Bullying a review: Presentations to an adolescent psychiatric service and within a school for emotionally and behaviourally disturbed children
Salmon G., James A., Cassidy EL., Javaloyes MA.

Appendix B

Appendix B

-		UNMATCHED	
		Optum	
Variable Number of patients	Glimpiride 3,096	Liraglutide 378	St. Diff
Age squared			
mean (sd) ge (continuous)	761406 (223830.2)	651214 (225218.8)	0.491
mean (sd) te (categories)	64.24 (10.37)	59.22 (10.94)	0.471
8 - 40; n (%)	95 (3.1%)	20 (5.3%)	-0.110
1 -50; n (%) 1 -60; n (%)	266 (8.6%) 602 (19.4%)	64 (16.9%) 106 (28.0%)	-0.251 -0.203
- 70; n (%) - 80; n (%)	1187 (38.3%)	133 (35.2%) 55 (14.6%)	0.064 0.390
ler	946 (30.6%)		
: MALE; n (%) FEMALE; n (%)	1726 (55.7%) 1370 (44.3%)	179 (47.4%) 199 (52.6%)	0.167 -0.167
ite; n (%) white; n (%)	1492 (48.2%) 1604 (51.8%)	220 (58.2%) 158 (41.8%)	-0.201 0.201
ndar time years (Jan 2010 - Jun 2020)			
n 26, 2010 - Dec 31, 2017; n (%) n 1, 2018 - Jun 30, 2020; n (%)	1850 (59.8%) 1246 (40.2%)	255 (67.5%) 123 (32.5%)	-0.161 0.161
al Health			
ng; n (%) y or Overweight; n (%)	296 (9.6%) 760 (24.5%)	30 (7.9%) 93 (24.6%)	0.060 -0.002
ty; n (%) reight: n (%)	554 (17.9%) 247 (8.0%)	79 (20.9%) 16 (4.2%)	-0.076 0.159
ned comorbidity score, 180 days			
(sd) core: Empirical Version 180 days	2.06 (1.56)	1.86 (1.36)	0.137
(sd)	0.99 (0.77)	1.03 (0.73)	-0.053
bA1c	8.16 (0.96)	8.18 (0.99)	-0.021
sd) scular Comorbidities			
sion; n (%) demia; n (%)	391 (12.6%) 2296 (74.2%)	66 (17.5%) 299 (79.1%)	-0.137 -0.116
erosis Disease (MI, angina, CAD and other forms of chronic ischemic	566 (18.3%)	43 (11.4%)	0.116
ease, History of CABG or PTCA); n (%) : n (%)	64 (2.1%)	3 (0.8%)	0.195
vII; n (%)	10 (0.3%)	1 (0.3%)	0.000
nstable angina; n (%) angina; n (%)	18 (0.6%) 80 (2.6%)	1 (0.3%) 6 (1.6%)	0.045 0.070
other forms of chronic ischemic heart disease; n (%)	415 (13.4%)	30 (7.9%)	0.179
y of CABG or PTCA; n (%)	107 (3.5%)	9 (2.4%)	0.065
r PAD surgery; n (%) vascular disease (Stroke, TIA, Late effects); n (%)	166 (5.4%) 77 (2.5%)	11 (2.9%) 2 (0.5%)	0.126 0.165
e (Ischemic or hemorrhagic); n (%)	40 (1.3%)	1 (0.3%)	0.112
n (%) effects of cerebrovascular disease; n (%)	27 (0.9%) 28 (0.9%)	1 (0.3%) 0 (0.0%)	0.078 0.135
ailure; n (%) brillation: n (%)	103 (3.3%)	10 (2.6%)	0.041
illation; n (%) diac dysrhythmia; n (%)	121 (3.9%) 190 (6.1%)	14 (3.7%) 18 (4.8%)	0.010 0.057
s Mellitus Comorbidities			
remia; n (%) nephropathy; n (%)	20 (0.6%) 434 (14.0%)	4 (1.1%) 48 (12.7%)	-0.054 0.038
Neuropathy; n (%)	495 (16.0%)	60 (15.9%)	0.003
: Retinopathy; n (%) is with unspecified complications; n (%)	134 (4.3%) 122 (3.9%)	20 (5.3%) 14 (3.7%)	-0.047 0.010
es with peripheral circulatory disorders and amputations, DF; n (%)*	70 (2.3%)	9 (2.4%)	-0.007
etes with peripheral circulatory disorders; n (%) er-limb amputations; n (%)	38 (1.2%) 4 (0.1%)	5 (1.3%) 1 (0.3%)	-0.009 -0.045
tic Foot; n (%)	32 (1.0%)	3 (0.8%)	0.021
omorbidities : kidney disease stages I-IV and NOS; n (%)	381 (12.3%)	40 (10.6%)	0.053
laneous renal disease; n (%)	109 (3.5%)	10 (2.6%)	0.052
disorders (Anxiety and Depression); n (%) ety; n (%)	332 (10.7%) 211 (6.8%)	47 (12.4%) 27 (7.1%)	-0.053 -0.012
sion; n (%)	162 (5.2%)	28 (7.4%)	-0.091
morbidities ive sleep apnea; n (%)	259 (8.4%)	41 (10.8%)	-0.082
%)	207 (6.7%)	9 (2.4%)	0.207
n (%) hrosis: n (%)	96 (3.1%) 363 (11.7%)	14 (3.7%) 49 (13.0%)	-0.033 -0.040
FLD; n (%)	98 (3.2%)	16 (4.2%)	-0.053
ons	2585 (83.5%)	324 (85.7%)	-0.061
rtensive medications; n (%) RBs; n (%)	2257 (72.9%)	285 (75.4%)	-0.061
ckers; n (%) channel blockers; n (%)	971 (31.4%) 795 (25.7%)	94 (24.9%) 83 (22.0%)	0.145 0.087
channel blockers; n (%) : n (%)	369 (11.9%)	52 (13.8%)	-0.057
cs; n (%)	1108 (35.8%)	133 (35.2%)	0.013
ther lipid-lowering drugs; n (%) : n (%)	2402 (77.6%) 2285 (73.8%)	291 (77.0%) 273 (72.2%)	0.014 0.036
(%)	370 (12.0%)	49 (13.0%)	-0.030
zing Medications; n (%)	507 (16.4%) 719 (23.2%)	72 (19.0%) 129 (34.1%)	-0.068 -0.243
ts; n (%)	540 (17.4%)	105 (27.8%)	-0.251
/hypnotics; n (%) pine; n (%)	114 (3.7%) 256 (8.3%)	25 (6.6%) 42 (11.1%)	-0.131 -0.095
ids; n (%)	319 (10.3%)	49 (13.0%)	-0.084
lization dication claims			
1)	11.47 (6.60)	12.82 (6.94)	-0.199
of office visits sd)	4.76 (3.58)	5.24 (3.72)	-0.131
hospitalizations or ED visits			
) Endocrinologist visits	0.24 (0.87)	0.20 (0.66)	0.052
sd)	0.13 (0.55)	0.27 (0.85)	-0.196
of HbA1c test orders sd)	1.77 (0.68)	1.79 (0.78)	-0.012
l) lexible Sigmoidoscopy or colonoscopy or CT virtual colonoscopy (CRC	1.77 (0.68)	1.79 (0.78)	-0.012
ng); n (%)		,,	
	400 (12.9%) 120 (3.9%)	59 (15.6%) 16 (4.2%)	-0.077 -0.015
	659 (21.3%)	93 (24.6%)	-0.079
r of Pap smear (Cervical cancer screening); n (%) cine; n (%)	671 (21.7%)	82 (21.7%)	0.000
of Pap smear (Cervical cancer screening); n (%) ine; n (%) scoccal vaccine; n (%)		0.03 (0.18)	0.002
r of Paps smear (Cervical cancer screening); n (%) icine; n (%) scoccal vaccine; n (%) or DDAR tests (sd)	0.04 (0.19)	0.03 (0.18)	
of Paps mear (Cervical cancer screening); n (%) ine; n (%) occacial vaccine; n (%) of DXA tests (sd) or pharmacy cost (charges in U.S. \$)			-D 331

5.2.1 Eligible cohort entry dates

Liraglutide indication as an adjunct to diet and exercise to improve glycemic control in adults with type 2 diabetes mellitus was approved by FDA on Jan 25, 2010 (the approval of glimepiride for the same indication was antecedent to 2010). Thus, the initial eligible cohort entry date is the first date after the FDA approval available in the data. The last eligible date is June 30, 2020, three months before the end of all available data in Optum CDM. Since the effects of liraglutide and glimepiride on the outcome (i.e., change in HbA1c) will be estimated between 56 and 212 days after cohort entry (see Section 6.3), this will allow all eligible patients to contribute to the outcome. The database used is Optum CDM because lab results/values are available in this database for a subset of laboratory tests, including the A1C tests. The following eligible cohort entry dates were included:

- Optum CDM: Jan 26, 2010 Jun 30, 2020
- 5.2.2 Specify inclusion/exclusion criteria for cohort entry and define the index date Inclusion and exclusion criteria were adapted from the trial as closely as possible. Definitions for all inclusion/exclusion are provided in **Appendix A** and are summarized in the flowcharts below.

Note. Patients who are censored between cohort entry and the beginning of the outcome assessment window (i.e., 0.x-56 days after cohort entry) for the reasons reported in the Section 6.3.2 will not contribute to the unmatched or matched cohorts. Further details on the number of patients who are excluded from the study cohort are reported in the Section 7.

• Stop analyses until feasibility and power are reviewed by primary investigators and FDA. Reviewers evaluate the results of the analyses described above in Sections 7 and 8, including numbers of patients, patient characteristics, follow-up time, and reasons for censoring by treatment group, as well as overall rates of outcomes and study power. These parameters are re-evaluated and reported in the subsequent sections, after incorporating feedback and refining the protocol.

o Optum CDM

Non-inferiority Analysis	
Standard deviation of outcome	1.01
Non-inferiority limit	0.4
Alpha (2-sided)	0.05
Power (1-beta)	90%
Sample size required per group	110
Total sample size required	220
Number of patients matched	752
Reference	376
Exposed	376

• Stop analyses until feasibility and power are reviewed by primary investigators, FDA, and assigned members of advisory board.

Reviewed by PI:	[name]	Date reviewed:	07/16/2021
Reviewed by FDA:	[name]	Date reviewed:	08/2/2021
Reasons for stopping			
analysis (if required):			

This article reviews the literature on bullying with particular reference to associated psychiatric symptoms and presents data and case examples from an inpatient and outpatient adolescent service and a school for emotionally and behaviourally disturbed children (EBD school). Bullying or its effects do not seem to be a distinguishing factor among those admitted to an adolescent unit. In the outpatient group, however, being bullied is frequently a factor in the presentation of adolescents to psychiatric services, with depression being the diagnosis in over 70% of cases. In contrast, bullies and bully/victims were most likely to present with conduct disorders, which were frequently co-morbid with hyperkinetic disorder/attention deficit hyperactivity disorder (ADHD). Unsurprisingly, regardless of whether bully, victim, bully/victim or neither, the most common psychiatric diagnosis of the EBD school pupils who were interviewed was that of conduct disorder. This was sometimes co-morbid with AD(H)D but also seen alongside generalized anxiety disorder and major depressive disorder. In an adolescent unit and in an EBD school, being bullied or a bully is an important factor associated with psychiatric symptomatology and should be regarded as a substantial mental and public health issue.